use of uncontrolled rate freezing in which the specimen
is first cooled down to –4˚C and then directly deposited
into a freezer at –80˚C or put into liquid phase nitrogen
has been evaluated. Several reports [17-19] established
that the uncontrolled method is safe and reveals compa-
rable results to the controlled rate process for PBSCs. A
controlled study performed by Perez-Oteyza et al. [20]
showed that the controlled and uncontrolled rate freezing
approach are comparable in terms of viability testing and
that only a statistically significant decrease in the CFU-
GM clonality assay could be detected in the uncontrolled
freezing situation. Recent studies suggested that uncon-
trolled freezing is also a viable approach for UCB stem
cells [21,22].
As a cryoprotectant, a solution containing 50% DMSO
in HAES-steril® 10% is used. Prior to freezing, a part of
pre-cooled cryosolution (with 50% DMSO) is mixed
with three parts of the buffy coat (pre-cooled), to achieve
DMSO concentration of 5 or 10% in the final solution.
Cryopreservation is then carried out in aliquots in cryo-
genic vials.
Current protocols for cryopreservation of PBPCs are
usually based on the use of 10 percent DMSO in the
freezing medium [23]. HPCs can be preserved with 5%
DMSO, and such autografts can be safely used for stem
cell rescue even after long-term nitrogen storage [24].
Several techniques for the thawing procedure have
been proposed. The standard method is warming in a
water bath at 37˚C until all ice crystals disappear [19]. A
German study compared the thawing of cryopreserved
units in a warm water bath with dry heat applied by gel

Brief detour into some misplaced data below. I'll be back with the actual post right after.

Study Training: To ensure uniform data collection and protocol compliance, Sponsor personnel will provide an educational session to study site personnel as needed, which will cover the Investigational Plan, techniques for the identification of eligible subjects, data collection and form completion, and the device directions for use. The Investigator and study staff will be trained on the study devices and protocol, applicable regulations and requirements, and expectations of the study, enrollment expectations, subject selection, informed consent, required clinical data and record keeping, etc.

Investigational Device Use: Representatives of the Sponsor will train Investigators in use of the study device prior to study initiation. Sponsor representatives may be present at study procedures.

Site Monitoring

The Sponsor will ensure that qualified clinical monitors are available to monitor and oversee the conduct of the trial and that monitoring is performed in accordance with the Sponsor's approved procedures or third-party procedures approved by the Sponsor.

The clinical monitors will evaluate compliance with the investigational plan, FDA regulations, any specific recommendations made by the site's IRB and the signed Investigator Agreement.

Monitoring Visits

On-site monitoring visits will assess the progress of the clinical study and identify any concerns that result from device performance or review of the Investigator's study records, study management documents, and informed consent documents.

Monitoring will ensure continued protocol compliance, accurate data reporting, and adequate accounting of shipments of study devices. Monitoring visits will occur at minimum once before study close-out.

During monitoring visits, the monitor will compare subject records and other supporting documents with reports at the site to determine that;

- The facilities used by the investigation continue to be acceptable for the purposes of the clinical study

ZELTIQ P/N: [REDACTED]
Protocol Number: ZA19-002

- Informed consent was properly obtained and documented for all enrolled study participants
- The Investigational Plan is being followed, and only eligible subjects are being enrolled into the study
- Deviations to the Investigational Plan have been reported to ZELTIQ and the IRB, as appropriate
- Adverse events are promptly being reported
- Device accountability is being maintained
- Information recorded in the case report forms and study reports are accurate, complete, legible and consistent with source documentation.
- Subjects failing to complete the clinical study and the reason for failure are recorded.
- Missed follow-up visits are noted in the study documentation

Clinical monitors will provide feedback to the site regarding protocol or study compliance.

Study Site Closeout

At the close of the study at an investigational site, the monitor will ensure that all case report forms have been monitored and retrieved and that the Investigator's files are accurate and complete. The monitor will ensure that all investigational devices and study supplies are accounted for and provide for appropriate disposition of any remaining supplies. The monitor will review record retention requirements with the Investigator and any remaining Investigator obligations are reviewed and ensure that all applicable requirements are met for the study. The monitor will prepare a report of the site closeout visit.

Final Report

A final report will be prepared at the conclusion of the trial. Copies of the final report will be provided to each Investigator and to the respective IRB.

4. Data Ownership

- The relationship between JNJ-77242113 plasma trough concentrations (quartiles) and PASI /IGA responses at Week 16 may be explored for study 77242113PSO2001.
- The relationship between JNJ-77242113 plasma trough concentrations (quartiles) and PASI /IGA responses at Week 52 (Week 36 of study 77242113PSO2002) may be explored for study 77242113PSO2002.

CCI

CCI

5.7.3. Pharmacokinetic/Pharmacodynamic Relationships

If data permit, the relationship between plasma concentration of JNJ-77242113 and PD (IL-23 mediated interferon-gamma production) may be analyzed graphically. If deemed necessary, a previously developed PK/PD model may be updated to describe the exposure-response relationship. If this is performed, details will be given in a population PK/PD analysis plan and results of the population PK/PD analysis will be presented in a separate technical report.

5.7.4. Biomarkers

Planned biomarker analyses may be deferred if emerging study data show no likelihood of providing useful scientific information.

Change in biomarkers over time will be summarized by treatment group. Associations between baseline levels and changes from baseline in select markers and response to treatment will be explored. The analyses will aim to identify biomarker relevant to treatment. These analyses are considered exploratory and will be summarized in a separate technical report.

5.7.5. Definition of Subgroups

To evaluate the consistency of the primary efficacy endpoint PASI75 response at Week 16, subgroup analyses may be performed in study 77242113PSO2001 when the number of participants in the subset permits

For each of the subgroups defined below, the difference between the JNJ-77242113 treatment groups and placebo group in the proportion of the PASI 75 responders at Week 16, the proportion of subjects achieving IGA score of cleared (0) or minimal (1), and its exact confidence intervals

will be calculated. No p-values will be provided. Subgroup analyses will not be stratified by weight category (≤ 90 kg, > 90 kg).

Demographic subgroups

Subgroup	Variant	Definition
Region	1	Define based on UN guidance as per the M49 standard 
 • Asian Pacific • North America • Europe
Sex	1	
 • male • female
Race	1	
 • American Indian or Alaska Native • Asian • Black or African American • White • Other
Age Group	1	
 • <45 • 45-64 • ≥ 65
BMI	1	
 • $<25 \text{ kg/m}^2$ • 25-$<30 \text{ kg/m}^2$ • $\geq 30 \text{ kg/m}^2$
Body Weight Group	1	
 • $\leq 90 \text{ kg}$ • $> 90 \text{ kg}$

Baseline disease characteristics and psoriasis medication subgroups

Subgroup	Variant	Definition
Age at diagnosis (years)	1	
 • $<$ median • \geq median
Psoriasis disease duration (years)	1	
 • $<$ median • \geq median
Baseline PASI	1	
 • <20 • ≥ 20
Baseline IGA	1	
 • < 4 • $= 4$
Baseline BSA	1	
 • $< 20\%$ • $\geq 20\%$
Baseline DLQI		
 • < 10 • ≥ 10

pads at 37˚C. The viability and clonogenic potential
were comparable, with a trend towards less infectious
contamination in the dry method [25]. Different studies
examined the preservation of function when thawed
units were incubated at 0-37˚C [19,26].
Akkök et al. [25] suggest that even simple single-
wash DMSO depletion causes significant CD34+ cell
loss. Despite a beneficial impact on the frequency of
adverse effects during and after stem cell infusion, this
time-consuming procedure caused a delayed PLT recov-
ery and increased requirement for PLT transfusions. The
CD34+ cell loss, however, was never critically low, that
is, never lower than 2 × 106 per kg. They concluded that
single manual washing of autografts is a simple and safe
procedure that decreases the frequency of adverse events
during and after stem cell infusion. The procedure should
be recommended especially for patients with an in-
creased risk of serious toxicity, for example, patients
with cardiac amyloidosis.
Typical doses of CD34+ stem cells used for PBSCs are
2 × 106 cells/kg of recipient body weight or greater.
Doses lower than this threshold is associated with pro-
longed cytopenias and increased early mortality [27].
The use of higher doses of CD34+ cells may lead to
quicker engraftment, particularly when doses are greatly
increased [28,29]. Platelet recovery appears to be more
sensitive to CD34+ doses than neutrophil recovery [29].
Efforts to enrich PBSCT by ex-vivo CD34+ cell selection
(positive selection) have resulted in increased rates of
GVHD, possibly by altering the cytokine expression
patterns of transplanted cells or changing lymphocyte
subsets delivered with the graft [30].
Autologous stem cell grafting has been used with
varying degrees of success in chronic myelogenous leu-
kemia (CML) [31,32], acute leukemia [33], myelodys-
plasia [34], and multiple myeloma [35].
Niwa et al. [36] reported successful autologous pe-
ripheral blood stem cell transplantation with a double-
conditioning regimen for recurrent hepatoblastoma after
liver transplantation.
Nevskaya et al. [37] with preliminary results sug-
gested the feasibility of therapeutic angiogenesis by lo-
cal implantation of CD34+ and MNC from PB for Sys-
temic Sclerosis ischemic ulcers. Improved endothelial
function, stimulatory effects on circulating endothelial
precursors kinetics and augmentation of microcircula-
tory blood flow may contribute to therapeutic potential
of the implanted cells.
The cost method involved two sets of data: a data set
including patient-related or direct costs, and a data set
including nonpatient-related or indirect costs [38]. The
patient-related costs comprise the followings: 1) hospi-
talization and basic medical service, including medical
and nursing staff; 2) pharmacy and blood products; 3)
procedures such as operating theatre, leukapheresis and